Dead and Breathing

By Chisa Hutchinson; Directed by Jonathan McCrory

Off Broadway, Play
Runs until 11.23.15
The National Black Theatre, 2031-33 National Black Theatre Way at the corner of 125th Street and 5th Avenue


by Mateus Ciucci Ferreira on 11.9.15

Nikki Walker and Lizan Mitchel in Dead and Breathing. Photo by Christine Jean Chambers.


BOTTOM LINE: A play that aims for moral discussions, expands towards trans rights and circles back to Christian faith and self-acceptance.

Carolyn (Lizan Mitchel), a wealthy lady in her sixties, has outlived her cancer and now contemplates committing suicide. Veronika (Nikki Walker), a forty-something-year-old nurse, is assigned to take care of Carolyn. Unlike the previous nurses that either got tired of Carolyn's sharp wit, relentless tongue and embittered demeanor, Veronika, in her optimistic, faith in God, and life-loving ways, sticks to her task like an ant to molasses. Unphased by Carolyn's hard words, she stands her ground and presents the match Carolyn has been wanting. Impressed by that, Carolyn attempts to win Veronika over so that she'll assist her in her suicide. Veronika, like a formidable opponent, engages in a high intensity and high volume tug-of-war that moves the entire story.

The evening begins on a silent note with Mitchel's character soaking on her tub, being given a bath. The contrast between hers and Walker's mouthy, loud and bright character is telling and well built. Emanating power, Mitchel gets out of the bathtub and wrapped in a towel gives us a character that is bigger than life. A feat that is carried throughout the evening, a Norma Desmond with edge, if you will. Walker delivers a compassionate and strong character that uses her good and constant mood to convince herself and others that life is more than just the pain and hardships we face.

A two character play, Dead and Breathing finds its core in the struggle between a pragmatic understanding of life and life as a gift that needs to be cherished and preserved in spite of itself. But it is also more than that. Carrying a twist that when revealed seems to take the entire play off its course, Dead and Breathing takes a stand towards awakening us to the plights and struggles of the transgender people and their displacement in society in all levels—personal, social, professional and emotional. Although the moment of revelation is powerful and although it raises the dramatic tension even more between the two characters, it seems out of tone within the context of the play. The humor, and here is the only moment where I questioned the taste, is the way used to bring us back into the tug-of-war between both women.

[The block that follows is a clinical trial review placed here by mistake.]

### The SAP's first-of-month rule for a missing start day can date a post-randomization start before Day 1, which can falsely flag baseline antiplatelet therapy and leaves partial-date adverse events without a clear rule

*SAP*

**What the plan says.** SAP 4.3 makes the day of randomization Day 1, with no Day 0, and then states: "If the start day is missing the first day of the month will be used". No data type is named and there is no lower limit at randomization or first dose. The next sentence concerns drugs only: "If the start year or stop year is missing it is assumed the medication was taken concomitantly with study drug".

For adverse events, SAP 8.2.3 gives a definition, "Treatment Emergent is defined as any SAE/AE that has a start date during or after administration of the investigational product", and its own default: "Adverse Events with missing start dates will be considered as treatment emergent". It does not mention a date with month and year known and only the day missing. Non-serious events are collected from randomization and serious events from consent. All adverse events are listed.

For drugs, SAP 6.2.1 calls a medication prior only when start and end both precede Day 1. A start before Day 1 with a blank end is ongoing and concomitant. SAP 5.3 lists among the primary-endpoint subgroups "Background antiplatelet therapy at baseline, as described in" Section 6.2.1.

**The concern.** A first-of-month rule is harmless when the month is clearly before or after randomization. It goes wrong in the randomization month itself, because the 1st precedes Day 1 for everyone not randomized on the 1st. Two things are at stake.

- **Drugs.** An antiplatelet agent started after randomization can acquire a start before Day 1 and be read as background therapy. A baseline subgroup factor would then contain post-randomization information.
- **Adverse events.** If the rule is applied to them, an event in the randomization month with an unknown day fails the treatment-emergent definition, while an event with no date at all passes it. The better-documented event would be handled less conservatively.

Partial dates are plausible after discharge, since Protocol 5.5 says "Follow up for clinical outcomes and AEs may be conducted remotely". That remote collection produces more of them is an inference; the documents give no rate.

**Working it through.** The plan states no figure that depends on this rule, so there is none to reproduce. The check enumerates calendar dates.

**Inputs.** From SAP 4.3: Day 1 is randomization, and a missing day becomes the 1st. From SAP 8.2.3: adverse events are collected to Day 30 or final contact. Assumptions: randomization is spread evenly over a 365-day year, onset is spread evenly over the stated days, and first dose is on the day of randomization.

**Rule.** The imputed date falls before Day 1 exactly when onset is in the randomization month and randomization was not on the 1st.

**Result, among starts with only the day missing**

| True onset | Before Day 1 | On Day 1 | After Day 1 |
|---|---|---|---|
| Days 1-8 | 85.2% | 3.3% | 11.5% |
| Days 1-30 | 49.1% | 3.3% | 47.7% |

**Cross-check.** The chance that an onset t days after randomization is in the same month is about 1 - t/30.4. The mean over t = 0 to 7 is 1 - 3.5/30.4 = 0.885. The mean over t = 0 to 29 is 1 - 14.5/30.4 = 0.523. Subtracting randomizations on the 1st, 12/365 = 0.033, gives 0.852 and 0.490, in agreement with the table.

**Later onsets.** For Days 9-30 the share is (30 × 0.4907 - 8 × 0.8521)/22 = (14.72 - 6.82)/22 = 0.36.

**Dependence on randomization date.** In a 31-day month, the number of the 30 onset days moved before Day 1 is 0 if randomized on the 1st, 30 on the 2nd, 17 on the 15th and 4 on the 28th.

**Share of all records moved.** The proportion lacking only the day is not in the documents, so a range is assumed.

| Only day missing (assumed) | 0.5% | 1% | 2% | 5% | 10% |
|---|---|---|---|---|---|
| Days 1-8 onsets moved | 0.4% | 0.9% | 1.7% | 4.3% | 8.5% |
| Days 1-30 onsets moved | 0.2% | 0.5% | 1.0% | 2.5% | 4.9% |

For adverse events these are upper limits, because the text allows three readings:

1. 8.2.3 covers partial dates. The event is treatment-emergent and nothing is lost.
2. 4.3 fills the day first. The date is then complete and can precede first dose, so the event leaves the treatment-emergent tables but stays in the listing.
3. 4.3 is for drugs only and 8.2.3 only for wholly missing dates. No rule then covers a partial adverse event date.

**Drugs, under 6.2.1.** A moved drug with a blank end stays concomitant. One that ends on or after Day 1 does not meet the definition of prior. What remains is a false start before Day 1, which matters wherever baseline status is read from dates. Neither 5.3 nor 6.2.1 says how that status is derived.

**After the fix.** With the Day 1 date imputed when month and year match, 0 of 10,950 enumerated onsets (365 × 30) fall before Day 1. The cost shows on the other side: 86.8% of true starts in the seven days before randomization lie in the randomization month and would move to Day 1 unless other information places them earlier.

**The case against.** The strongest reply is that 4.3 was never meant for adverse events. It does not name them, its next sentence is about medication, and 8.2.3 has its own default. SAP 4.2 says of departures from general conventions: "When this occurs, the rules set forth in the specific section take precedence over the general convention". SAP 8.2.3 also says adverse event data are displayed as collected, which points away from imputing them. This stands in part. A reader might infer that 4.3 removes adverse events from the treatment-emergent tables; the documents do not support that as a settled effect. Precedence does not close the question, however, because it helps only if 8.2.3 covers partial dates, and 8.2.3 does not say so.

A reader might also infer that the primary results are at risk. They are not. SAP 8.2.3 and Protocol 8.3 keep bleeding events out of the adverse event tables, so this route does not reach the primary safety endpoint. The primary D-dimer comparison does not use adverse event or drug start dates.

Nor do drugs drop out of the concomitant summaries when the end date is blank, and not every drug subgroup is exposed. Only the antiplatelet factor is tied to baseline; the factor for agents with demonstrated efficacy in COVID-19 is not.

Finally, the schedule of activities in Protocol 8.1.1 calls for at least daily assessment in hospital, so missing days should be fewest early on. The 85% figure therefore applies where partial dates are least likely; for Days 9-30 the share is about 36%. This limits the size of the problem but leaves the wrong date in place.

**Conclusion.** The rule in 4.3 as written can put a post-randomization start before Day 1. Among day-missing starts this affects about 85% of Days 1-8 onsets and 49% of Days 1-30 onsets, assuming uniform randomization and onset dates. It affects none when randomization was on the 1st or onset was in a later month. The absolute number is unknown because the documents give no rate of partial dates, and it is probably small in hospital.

Nonetheless, this piece presents victories worthy of applause. It puts black women on stage and expands the horizons on character representation; it presents transgender identity without banking on the propaganda of identity; and it explores the comedy in the absurdity of human life. Chisa Hutchinson is a talented playwright who balances what may be considered vulgar language with a raw poetry and a debate of substance that, even if heavy handed towards the end of the play, raises valid questions about the placement of power in society and its relation with race, morality, and relying on faith in order to make life bearable.

Dead and Breathing adds to the tradition of great shows produced by The National Black Theatre and presents a fine alternative to the jaded shows about the black experience that attempt to talk about life but ultimately get caught up in the propaganda of it. With a lush set by Maruti Evans that sets the mood from the get-go and projects onto the audience the opulence of Carolyn's wealth, lighting design by Alan Edwards that punctuates the storytelling, elegant costumes by Karen Perry, and sparse but essential sound by Justin Hicks, the artistry present within this piece is professional and shows intention. And what more can we ask of a theatre and their artists if not to be stirred, touched, and intentionally left with powerful thoughts to ponder.

(Dead and Breathing plays at The National Black Theatre, 2031 5th Avenue, through November 23, 2015. The show runs 90 minutes with no intermission Performances are Mondays at 7:30; Thursdays at 7:30; Fridays at 7:30; Saturdays at 2 and 7:30; and Sundays at 4. Tickets are $30 and are available at or by calling 212.239.6200 or 866.811.4111.)


Dead and Breathing is written by Chisa Hutchinson and directed by Jonathan McCrory. Scenic design is by Maruti Evans. Lighting design is by Alan Edwards. Costume design is by Karen Perry. Sound design is by Justin Hicks. Special effects are by Valerie Gladstone. Halle Morse is the stage manager, Belynda Hardin is the production manager, and Ngozi Anyanwu is the production assistant.

The cast includes Lizan Mitchell and Nikki Walker.